The Brettish Empire
Vol. I #12

September 16, 1995

What a week...

September 12, 1995

This day began so strangely that I should have known something was amiss. I was jolted from sleep by a fierce thunderstorm. The storm knocked the electricity out, so I had to get ready for work by candlelight. I spent the rest of the day nursing a borderline migraine.

There were other portents, as well. Only three days before I had watched the 1960 British film The Entertainer. Although Jeremy Brett wasn't in this film, many links to him were--Laurence Olivier, his mentor; Joan Plowright, later Olivier's wife and "Portia" to Jeremy's "Bassanio" in The Merchant of Venice; and Daniel Massey, Jeremy's brother-in-law at the time. The film climaxed with an old theatrical trouper dying of a heart attack.

Even more portentious, the very night of September 12, I happened to pop a tape of a 1986 British film called Foreign Body into my VCR. I hadn't viewed it for some time; I just felt like looking at it for a moment. (Coincidentally, Jeremy's first wife, Anna Massey, played a supporting role in this film.) The scene that appeared when I pushed the "play" button was when the death of a main character is announced: "She died in her sleep--she had heart disease"...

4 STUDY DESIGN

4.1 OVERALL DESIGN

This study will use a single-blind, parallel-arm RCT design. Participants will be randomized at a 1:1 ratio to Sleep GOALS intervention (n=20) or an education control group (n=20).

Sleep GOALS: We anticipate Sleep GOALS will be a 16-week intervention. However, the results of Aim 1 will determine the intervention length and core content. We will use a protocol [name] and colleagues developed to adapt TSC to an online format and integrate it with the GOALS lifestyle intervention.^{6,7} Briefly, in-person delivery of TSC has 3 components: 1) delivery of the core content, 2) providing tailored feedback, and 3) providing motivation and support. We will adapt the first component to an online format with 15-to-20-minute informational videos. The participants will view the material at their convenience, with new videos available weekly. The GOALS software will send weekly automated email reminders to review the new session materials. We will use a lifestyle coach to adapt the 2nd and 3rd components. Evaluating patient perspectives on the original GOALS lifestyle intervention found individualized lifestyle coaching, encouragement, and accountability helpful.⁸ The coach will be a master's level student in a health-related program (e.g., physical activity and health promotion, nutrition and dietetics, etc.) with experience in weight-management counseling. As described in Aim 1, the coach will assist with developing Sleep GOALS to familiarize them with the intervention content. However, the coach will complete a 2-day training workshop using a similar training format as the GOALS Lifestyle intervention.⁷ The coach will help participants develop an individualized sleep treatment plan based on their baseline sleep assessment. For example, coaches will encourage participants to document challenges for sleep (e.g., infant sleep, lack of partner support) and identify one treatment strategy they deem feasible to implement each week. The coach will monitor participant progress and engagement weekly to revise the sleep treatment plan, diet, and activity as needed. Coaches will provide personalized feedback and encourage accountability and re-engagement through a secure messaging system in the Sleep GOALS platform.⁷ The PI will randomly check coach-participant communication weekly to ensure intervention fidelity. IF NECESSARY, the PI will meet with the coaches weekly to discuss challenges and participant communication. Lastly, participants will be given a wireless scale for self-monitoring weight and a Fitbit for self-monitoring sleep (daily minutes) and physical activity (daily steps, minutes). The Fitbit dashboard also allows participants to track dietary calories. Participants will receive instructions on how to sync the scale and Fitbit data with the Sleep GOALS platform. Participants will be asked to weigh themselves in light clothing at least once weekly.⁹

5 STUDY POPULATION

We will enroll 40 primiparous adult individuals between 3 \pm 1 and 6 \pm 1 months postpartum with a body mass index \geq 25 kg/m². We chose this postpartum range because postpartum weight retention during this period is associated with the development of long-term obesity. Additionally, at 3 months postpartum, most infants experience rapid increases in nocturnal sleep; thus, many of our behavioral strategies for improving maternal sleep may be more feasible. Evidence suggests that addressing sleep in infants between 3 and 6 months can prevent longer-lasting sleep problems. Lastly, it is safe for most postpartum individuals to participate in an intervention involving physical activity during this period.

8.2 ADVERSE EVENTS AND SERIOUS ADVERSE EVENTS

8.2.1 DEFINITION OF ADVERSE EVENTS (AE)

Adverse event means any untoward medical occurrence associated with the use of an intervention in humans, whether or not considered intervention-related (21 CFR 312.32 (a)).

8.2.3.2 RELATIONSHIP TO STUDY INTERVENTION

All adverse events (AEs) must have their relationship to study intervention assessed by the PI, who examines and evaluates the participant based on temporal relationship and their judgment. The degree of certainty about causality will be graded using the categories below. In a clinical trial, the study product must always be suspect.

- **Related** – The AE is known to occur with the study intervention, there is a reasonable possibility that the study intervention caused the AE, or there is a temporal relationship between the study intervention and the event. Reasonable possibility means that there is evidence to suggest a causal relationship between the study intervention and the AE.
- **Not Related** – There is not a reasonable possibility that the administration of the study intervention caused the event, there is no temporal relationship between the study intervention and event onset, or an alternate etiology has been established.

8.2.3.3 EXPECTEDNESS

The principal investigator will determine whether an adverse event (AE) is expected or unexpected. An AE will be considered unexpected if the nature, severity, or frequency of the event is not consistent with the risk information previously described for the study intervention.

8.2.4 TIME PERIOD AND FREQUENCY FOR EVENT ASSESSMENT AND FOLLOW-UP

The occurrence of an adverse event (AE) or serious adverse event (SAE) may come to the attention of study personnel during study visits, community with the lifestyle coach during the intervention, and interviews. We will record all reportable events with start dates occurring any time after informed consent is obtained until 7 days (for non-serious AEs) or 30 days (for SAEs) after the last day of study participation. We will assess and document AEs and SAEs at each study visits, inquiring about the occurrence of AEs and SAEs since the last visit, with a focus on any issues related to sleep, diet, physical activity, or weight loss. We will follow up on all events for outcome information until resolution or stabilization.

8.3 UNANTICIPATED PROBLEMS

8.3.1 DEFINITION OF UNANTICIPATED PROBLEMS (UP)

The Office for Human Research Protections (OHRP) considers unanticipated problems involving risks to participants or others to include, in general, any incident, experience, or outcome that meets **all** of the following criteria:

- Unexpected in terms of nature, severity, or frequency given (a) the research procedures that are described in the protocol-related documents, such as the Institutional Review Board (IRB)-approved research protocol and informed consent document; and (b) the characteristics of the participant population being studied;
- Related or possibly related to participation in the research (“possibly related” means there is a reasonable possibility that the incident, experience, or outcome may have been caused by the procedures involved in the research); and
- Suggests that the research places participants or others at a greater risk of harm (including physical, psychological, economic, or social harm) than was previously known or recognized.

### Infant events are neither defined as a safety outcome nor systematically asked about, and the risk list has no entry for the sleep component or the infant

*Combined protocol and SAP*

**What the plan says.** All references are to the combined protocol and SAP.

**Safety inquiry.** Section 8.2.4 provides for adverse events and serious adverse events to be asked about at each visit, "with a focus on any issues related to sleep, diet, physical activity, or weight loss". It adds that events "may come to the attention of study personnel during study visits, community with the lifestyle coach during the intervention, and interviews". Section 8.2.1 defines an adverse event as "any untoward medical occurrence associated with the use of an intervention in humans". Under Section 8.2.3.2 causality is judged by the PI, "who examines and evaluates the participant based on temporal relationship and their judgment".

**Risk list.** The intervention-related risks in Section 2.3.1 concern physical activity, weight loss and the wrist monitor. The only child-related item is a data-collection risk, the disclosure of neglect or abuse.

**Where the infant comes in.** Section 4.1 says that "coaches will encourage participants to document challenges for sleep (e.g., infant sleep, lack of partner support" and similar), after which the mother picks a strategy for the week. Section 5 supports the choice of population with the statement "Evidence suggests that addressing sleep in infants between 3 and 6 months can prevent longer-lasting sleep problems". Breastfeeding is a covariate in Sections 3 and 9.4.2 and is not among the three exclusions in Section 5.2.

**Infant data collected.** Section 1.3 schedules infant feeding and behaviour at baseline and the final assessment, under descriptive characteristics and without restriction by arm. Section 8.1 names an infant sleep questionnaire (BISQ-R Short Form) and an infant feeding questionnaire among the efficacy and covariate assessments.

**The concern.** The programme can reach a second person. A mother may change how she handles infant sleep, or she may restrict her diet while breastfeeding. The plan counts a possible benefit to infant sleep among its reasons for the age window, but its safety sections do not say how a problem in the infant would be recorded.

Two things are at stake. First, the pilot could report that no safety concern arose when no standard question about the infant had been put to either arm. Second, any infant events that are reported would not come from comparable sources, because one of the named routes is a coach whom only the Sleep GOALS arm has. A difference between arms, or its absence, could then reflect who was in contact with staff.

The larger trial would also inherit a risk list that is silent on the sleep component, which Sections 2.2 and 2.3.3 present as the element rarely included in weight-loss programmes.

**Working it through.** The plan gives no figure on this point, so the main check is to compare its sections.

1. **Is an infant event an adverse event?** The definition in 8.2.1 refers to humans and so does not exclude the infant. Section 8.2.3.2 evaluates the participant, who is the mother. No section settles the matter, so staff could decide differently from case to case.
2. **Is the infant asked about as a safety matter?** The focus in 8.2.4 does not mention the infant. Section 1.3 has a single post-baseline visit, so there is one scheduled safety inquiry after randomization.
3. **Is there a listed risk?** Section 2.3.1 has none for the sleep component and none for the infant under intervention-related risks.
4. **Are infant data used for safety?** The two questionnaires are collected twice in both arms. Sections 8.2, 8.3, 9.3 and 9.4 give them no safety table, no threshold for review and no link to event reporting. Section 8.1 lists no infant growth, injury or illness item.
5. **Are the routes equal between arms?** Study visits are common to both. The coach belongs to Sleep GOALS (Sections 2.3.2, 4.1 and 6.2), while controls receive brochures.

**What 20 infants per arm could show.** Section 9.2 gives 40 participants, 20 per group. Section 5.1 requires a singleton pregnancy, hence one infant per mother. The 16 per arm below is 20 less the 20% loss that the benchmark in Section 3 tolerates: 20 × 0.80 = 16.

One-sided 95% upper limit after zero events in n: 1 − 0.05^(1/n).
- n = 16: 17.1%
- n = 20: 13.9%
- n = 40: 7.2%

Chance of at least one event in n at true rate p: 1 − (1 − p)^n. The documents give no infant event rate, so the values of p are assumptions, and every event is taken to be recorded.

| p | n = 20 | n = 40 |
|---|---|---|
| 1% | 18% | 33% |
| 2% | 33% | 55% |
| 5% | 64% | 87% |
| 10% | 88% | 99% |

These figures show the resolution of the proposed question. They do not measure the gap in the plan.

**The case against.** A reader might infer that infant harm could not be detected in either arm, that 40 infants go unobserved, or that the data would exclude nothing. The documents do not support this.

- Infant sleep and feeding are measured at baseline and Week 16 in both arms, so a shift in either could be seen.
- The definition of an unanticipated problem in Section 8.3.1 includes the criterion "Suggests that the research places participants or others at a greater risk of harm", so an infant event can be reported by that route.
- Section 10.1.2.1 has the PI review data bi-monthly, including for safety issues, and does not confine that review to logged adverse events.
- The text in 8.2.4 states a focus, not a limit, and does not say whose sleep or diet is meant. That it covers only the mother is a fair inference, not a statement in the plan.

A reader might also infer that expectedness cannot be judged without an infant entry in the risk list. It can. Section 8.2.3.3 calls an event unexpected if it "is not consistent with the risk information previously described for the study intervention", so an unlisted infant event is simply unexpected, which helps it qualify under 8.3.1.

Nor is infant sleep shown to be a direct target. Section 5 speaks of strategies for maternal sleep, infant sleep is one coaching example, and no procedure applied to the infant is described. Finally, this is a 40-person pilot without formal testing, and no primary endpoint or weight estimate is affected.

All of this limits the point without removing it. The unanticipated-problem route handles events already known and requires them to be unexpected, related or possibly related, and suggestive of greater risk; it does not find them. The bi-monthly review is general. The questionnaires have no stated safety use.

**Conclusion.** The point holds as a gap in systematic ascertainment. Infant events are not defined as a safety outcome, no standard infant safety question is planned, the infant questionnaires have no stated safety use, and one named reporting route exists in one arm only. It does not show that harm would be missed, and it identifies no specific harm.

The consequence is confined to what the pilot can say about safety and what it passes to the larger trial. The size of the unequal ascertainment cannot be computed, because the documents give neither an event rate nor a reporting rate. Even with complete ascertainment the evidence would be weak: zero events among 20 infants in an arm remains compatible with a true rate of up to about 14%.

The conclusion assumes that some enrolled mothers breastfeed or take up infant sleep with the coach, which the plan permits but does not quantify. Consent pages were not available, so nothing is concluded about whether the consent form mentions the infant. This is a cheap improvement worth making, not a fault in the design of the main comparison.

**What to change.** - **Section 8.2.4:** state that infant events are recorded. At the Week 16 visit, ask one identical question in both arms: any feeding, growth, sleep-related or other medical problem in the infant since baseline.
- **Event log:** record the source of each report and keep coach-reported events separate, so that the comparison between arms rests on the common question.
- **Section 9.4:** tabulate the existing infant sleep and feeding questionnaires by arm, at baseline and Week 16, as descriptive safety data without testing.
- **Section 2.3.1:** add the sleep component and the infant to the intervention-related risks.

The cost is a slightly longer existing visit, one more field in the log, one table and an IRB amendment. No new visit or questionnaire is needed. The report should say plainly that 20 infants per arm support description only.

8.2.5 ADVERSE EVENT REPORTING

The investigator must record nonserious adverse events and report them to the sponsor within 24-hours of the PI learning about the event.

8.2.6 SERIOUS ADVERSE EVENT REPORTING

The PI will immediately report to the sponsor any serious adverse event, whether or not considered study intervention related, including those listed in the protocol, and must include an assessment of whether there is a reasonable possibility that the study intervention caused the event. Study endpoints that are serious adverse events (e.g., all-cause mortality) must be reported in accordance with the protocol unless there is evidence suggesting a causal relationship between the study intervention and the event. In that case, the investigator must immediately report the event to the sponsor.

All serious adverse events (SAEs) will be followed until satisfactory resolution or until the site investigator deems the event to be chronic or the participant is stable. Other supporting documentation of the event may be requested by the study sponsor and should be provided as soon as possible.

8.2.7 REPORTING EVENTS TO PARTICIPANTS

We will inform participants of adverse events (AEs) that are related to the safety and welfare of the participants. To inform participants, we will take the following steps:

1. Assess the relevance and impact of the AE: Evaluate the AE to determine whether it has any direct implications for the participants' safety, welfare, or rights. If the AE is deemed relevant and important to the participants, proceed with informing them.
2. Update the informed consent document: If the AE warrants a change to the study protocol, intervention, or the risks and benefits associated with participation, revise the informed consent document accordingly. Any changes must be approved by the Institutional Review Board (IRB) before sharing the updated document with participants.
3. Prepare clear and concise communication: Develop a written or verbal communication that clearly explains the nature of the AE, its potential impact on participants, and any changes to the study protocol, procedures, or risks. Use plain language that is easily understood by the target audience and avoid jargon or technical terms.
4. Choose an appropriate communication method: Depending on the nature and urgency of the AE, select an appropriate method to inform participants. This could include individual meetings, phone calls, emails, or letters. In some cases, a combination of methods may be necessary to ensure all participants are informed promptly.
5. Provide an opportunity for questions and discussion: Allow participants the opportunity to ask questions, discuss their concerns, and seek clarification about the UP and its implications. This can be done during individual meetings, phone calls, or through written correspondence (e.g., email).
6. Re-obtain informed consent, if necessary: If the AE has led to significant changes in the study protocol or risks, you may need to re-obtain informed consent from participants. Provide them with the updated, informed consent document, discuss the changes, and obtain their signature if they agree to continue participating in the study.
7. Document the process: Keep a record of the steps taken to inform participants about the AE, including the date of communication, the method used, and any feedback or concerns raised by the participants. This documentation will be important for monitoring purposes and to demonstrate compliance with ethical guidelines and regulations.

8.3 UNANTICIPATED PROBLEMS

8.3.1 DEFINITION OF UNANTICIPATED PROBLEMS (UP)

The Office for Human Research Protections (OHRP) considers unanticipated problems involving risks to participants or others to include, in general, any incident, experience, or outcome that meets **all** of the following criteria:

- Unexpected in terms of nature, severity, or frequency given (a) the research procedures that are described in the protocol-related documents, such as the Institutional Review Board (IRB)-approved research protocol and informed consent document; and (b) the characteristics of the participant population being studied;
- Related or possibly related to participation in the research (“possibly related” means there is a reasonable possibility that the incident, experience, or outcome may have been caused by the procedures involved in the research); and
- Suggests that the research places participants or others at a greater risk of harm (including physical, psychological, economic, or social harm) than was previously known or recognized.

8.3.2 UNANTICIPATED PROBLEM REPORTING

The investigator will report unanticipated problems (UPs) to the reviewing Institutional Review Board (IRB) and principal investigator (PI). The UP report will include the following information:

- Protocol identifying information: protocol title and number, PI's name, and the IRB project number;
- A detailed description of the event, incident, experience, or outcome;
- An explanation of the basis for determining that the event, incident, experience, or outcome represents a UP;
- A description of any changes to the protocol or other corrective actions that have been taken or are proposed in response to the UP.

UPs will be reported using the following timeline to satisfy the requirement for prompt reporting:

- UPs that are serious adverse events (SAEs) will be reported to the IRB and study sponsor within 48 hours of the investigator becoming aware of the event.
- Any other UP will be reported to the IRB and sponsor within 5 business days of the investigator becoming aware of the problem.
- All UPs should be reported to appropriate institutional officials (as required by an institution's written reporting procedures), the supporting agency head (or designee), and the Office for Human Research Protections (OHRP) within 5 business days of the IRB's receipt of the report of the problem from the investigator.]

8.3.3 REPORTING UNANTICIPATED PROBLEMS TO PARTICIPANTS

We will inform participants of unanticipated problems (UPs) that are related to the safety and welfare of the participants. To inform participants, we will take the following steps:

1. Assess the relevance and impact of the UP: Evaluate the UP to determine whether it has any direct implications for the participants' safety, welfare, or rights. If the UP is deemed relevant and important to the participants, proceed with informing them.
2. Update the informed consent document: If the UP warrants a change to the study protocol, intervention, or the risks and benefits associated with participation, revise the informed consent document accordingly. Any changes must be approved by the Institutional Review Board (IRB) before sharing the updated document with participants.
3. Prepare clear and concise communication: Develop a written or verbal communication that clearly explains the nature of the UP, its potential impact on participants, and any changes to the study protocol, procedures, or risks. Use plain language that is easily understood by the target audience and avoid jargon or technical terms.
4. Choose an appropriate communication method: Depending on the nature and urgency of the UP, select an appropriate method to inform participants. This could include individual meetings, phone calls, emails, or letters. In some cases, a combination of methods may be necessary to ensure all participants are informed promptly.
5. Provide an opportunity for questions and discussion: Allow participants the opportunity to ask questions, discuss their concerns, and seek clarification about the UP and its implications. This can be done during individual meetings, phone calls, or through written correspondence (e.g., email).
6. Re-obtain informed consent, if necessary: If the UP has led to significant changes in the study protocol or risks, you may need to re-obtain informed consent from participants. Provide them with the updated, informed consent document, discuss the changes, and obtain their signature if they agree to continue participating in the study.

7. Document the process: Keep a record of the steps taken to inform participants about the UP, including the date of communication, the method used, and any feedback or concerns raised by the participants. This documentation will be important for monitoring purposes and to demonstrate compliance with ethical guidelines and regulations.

I watched it for a few more minutes, then shut off the VCR. I was tired, and I wanted to go to sleep. I wasn't planning to log on to the computer; anyway, it was being used to play video games. However, when the computer became available, something told me to log on, "just to check my mail".

My eyes were immediately drawn to an ominous subject line--"OH MY GOD, NO!" The next subject line read simply, "Jeremy". My heart froze, but my mind raced with fear. My fear became fact when I read the messages--Jeremy Brett was gone.

I quickly logged on to AOL.  Several messages had already been posted in the Sherlock Holmes area concerning Jeremy's death. I added my own emotional posting, and then switched to CompuServe to scan the daily British newspaper articles. I saw no news on Jeremy's passing. (It's mind-boggling when one stops to consider the speed of the Internet--we learned of Jeremy's passing before the "offline" world did.)